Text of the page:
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The first time they meet, he is eight and she is six. They greet each other appropriately, stiff and formal in their charmed clothes and look each other in the eye as their parents plan their future above their heads.


The next time they meet, Narcissa has just been Sorted into Slytherin - with a less time than it takes to blink under the Hat's brim. Remarkable, even for a Black. He meets her gaze and rises to applaud her.


They meet occasionally in the Slytherin Common Room - but never for long. She's always surrounded by a giggling gaggle of her friends and he is always with his.


Neither of them date anyone in Hogwarts. The Malfoys aren't yet quite important enough to afford to get on anyone's bad side, and the purity of a Black daughter is too easily broken to be cast into even the faintest shadow of doubt. They know their own value.


They meet at night, a few years later, in a session of Muggle-torture, where she is oblivious to his presence but where Lucius is most certainly not oblivious to hers. He falls in love with the sweep her wrist makes just before she casts the Unforgivable, with the swirl of blonde hair that winds its way free of the dark hood, with the harsh flash of green in the blue eyes behind the mask, with the way she holds her perfect position for half a heartbeat before moving on. He sees that everyone else's hems are spattered with mud and blood, but there is not a single drop of anything on her pristine black robes.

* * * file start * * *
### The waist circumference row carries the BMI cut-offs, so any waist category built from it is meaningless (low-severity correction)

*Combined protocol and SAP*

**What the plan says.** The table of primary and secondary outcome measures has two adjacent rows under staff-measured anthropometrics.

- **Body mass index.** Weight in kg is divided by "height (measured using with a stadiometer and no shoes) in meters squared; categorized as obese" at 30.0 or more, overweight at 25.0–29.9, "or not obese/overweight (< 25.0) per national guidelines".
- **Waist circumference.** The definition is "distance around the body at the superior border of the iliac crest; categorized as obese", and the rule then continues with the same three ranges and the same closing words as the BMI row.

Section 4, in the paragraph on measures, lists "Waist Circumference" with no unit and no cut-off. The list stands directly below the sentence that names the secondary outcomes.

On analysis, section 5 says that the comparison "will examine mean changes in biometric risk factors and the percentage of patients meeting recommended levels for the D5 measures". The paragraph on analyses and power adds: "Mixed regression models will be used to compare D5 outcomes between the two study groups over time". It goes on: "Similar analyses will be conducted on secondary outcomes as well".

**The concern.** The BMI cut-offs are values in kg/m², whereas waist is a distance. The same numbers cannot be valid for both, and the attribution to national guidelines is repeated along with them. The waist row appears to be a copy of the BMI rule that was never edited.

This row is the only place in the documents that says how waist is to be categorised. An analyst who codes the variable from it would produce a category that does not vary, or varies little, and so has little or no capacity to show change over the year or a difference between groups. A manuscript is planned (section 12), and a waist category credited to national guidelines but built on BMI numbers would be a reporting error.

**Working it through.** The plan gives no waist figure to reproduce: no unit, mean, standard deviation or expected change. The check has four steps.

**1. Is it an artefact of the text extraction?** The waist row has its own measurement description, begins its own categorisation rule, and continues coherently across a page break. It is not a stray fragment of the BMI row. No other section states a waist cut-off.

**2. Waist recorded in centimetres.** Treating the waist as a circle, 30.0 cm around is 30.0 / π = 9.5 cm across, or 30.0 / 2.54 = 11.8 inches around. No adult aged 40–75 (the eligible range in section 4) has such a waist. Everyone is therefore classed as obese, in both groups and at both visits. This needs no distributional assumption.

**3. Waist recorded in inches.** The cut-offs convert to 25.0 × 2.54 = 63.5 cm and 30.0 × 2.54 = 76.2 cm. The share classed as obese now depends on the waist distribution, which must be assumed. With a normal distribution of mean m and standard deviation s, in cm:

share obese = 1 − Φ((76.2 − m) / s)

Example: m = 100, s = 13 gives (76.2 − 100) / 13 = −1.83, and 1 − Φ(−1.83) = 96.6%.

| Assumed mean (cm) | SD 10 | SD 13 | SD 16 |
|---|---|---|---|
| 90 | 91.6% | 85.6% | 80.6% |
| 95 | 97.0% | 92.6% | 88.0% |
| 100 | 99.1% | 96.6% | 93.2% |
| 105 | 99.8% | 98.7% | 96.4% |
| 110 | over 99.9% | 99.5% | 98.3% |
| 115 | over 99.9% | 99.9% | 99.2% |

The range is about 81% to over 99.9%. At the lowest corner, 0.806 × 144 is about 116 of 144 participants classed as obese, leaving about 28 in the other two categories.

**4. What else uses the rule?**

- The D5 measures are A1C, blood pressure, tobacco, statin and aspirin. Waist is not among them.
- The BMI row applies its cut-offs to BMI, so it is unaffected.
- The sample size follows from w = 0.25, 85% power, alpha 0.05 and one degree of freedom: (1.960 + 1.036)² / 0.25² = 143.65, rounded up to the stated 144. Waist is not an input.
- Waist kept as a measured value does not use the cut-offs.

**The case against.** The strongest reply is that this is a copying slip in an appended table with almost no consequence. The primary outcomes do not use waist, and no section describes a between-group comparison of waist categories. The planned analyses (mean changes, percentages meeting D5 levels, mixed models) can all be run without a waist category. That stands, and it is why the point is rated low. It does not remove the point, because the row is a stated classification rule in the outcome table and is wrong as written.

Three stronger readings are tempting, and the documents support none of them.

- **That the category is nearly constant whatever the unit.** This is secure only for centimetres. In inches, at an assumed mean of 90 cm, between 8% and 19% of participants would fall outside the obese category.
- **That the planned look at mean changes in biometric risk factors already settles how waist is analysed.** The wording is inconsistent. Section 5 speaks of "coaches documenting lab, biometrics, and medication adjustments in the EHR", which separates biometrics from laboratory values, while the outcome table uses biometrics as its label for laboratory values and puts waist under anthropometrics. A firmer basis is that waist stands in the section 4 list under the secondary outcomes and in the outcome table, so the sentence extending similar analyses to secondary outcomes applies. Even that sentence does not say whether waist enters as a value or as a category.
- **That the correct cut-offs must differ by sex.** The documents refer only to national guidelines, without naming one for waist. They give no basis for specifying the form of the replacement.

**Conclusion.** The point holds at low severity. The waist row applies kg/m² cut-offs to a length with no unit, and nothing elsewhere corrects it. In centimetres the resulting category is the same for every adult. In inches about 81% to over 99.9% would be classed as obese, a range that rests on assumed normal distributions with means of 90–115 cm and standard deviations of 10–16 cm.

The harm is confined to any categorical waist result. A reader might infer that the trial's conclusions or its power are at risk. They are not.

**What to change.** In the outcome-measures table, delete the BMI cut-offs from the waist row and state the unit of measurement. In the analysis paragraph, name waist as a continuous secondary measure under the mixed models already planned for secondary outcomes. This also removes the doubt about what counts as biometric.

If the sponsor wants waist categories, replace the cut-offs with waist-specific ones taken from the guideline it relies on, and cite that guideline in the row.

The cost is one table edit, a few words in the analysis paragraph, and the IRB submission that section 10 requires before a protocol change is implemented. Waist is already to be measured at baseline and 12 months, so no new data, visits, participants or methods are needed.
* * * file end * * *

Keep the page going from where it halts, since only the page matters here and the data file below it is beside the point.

They are permitted, mow that Narcissa is seventeen, to meet a few times, chaperoned, in the gardens of Malfoy Manor. Lucius sees the glittering blue eyes and her long blonde hair and quietly falls in love all over again.
Narcissa has doors opened for her, has her chair pulled out, has her glass refilled, enjoys a summer afternoon of good company and good conversation and thinks that marriage wouldn't be completely awful.


Narcissa thinks she's in love a month before her wedding day, when she sees her ring and her clothes and the long, long guest list; line after line of wealthy, influential people with hundreds of powerful connections of their own. Here is the exact reach of The Noble And Most Ancient House Of Black, laid out in ink and parchment in front of her eyes.